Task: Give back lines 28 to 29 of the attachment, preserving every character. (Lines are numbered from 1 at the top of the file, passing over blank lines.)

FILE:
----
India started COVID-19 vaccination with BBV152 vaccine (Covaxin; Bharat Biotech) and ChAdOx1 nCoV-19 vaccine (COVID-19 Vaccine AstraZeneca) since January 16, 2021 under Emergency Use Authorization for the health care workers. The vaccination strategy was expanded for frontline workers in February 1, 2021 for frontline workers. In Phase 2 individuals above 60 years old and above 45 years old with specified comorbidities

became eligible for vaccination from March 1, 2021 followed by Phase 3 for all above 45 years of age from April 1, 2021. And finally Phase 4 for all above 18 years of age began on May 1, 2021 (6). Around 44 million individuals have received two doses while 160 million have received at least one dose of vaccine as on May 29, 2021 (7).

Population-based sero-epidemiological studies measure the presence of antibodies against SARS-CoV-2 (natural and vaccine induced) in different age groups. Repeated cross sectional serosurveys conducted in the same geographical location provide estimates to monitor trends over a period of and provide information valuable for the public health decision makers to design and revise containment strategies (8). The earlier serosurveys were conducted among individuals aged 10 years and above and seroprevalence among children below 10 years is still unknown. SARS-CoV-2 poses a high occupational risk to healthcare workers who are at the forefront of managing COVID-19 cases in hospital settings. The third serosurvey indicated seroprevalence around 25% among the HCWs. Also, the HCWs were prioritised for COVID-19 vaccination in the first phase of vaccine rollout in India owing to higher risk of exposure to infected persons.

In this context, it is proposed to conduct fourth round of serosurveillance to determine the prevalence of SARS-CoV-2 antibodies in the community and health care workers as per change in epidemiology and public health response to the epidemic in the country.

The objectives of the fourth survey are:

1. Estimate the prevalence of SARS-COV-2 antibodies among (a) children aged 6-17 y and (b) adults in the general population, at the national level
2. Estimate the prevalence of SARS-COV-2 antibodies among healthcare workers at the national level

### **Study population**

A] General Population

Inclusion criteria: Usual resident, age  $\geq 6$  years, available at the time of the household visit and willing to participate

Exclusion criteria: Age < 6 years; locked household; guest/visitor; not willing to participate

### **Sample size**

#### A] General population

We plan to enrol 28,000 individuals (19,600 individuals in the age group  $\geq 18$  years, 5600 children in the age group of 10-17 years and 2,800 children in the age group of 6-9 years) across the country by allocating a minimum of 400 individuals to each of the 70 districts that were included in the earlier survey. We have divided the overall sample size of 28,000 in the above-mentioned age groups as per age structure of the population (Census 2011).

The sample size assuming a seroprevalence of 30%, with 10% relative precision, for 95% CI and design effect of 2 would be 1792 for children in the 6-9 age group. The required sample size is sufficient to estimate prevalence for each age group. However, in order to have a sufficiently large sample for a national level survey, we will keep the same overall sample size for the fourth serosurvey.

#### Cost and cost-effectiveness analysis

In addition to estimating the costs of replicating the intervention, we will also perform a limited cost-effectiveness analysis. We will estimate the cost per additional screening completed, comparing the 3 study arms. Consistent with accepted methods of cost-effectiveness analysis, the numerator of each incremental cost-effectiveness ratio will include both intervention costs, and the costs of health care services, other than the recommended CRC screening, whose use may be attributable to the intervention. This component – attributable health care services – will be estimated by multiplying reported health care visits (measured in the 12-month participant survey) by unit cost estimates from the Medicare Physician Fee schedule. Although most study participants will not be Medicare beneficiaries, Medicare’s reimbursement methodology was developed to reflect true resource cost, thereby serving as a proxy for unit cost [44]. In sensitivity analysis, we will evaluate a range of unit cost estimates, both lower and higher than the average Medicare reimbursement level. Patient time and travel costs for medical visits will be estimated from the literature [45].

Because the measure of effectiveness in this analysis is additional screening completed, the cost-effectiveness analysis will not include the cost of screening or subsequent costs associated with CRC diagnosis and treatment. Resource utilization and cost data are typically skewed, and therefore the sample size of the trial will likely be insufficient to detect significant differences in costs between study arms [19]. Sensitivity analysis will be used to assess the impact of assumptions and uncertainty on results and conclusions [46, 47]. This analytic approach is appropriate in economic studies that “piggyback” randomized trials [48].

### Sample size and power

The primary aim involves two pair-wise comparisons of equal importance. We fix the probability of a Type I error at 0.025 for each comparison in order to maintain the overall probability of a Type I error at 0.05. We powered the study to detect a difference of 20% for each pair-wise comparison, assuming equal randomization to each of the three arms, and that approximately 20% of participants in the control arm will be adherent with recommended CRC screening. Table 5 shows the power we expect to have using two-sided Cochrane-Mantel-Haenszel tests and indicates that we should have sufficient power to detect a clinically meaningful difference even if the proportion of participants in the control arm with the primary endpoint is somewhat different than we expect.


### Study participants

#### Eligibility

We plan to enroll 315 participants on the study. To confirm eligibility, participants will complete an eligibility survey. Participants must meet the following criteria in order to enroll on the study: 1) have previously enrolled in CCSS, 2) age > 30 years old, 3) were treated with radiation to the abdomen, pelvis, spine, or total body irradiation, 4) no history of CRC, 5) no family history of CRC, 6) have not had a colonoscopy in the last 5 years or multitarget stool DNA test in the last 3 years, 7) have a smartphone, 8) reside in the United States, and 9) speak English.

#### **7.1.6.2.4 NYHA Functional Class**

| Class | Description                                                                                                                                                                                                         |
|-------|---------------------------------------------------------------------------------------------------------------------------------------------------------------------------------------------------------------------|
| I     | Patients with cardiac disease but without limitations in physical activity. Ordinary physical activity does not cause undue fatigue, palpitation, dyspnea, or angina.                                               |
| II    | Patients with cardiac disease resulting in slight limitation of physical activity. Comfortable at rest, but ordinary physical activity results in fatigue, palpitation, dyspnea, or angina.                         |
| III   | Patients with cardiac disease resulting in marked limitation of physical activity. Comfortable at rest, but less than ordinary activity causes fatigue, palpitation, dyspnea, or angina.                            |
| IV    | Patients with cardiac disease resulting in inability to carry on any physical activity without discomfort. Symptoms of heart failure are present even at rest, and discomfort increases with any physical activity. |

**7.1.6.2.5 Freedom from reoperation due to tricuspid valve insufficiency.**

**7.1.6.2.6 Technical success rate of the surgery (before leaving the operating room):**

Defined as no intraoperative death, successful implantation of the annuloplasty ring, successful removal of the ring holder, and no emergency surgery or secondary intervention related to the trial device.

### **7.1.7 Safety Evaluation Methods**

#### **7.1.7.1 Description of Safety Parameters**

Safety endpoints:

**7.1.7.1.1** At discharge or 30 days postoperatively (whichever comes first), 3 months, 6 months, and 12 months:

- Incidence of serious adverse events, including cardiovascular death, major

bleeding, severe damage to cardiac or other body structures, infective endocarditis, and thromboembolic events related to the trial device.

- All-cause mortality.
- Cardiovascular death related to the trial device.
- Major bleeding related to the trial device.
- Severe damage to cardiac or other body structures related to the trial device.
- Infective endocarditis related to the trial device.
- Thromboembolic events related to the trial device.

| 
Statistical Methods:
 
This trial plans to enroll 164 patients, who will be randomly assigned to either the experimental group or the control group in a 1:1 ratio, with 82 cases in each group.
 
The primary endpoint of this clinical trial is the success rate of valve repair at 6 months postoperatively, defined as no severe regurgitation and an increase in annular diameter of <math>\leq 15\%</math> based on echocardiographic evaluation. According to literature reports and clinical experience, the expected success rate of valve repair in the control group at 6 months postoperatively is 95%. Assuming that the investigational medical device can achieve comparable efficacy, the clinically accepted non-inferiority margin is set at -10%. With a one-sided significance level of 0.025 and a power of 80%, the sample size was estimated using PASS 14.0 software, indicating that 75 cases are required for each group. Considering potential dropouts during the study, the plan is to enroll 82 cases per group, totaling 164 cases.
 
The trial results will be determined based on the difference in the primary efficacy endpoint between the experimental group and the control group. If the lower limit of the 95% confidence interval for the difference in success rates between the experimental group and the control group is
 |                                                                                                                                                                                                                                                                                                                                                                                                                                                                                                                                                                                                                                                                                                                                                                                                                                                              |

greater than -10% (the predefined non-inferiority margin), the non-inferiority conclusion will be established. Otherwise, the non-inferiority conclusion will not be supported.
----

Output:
| II    | Patients with cardiac disease resulting in slight limitation of physical activity. Comfortable at rest, but ordinary physical activity results in fatigue, palpitation, dyspnea, or angina.                         |
| III   | Patients with cardiac disease resulting in marked limitation of physical activity. Comfortable at rest, but less than ordinary activity causes fatigue, palpitation, dyspnea, or angina.                            |